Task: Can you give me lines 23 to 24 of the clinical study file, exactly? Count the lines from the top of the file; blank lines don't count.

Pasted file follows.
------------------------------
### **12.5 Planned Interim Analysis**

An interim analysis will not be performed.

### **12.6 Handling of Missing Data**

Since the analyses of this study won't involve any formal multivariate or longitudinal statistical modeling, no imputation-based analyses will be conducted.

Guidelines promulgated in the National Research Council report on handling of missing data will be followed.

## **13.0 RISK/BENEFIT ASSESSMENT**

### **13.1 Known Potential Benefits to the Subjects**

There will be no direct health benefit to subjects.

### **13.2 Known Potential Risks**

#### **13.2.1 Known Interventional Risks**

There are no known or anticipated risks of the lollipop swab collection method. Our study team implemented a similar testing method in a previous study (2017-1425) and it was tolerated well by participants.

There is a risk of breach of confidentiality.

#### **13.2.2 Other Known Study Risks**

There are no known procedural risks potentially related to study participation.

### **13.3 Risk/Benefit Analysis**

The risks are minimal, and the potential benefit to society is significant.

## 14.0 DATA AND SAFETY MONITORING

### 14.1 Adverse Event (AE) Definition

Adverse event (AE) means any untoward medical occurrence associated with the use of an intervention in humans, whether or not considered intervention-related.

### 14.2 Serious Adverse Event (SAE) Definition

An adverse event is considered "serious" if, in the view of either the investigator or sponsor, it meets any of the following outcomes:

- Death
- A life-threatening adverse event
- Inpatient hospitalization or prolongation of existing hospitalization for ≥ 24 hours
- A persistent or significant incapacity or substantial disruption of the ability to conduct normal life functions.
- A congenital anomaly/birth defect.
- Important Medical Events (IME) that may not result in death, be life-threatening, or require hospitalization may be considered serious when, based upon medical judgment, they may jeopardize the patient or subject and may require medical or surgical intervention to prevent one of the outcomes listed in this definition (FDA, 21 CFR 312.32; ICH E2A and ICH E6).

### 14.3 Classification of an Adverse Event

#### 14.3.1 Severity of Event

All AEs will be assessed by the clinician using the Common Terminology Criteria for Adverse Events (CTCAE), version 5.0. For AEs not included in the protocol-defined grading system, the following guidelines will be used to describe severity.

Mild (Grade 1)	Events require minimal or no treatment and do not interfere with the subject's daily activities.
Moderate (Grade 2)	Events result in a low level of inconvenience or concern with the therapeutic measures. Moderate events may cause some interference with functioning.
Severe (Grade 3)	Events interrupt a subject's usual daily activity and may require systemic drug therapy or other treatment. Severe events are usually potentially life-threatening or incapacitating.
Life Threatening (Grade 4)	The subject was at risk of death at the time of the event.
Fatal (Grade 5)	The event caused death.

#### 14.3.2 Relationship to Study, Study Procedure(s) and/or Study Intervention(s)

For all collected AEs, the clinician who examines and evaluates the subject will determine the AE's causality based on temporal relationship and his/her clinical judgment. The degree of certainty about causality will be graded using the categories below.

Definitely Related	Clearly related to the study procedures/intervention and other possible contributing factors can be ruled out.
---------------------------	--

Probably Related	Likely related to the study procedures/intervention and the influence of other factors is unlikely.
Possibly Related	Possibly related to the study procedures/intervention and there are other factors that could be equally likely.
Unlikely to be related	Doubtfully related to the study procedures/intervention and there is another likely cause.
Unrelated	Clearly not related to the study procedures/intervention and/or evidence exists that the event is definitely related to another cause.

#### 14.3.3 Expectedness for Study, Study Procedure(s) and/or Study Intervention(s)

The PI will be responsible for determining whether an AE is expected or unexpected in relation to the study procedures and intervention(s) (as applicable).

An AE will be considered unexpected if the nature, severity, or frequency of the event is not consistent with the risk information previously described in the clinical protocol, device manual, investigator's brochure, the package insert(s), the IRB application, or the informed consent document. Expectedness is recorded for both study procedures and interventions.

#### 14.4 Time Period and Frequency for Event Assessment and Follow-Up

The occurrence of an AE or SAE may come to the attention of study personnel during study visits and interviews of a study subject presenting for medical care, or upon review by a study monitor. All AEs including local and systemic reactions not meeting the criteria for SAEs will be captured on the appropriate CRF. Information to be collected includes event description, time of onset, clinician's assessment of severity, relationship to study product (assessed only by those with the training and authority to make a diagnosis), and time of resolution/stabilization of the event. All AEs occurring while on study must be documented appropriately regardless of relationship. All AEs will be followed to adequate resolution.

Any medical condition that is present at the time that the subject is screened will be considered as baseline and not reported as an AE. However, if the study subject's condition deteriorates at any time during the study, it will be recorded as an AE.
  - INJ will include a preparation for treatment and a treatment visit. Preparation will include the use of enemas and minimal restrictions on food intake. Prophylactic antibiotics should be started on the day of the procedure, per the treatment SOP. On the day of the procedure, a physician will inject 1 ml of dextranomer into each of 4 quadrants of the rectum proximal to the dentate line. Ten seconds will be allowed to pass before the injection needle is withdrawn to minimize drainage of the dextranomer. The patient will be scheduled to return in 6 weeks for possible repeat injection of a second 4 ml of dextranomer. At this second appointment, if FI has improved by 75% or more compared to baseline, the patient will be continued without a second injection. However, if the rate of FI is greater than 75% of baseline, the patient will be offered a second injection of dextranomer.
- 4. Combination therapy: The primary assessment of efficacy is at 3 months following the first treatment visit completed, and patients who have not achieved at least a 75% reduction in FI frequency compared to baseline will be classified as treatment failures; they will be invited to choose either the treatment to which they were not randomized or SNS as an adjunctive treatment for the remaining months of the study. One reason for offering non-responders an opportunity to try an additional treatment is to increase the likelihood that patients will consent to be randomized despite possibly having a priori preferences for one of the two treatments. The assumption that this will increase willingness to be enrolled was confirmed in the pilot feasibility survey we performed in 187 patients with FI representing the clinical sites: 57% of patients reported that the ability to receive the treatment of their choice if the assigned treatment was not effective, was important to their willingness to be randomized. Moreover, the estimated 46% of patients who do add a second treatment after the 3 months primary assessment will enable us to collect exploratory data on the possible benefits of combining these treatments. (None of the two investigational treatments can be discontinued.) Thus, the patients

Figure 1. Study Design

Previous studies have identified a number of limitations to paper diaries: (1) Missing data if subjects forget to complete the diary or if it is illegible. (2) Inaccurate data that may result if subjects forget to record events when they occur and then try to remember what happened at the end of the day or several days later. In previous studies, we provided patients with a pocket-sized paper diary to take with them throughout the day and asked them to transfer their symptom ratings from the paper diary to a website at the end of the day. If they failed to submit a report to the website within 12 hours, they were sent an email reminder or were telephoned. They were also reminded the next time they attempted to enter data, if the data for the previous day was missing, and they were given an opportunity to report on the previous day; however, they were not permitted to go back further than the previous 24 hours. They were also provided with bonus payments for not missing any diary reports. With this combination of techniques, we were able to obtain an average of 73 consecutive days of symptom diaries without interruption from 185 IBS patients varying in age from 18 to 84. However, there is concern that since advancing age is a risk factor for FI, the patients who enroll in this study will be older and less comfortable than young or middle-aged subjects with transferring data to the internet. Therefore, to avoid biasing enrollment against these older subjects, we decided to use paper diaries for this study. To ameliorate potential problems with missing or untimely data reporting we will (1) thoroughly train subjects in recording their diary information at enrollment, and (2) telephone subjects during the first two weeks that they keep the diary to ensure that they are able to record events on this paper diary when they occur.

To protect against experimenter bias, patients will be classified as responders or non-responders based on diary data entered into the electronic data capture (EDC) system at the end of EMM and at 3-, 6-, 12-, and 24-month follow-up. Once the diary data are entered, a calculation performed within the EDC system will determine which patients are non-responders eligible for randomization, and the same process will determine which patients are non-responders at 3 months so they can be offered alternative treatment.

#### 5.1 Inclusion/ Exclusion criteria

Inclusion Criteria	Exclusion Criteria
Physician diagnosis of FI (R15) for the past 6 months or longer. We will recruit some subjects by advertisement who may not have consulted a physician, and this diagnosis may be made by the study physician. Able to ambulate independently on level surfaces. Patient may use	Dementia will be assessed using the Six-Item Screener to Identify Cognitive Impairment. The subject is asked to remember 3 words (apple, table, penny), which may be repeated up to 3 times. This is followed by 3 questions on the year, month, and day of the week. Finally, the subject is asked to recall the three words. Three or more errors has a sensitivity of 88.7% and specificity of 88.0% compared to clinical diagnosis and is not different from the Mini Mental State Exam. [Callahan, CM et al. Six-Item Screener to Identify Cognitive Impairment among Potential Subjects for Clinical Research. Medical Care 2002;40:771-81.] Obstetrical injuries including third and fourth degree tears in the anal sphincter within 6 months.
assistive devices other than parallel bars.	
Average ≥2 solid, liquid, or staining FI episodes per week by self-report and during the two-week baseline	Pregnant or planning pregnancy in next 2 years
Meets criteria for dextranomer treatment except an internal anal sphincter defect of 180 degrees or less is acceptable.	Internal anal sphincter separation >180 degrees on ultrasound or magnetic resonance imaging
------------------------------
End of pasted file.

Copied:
- A life-threatening adverse event
- Inpatient hospitalization or prolongation of existing hospitalization for ≥ 24 hours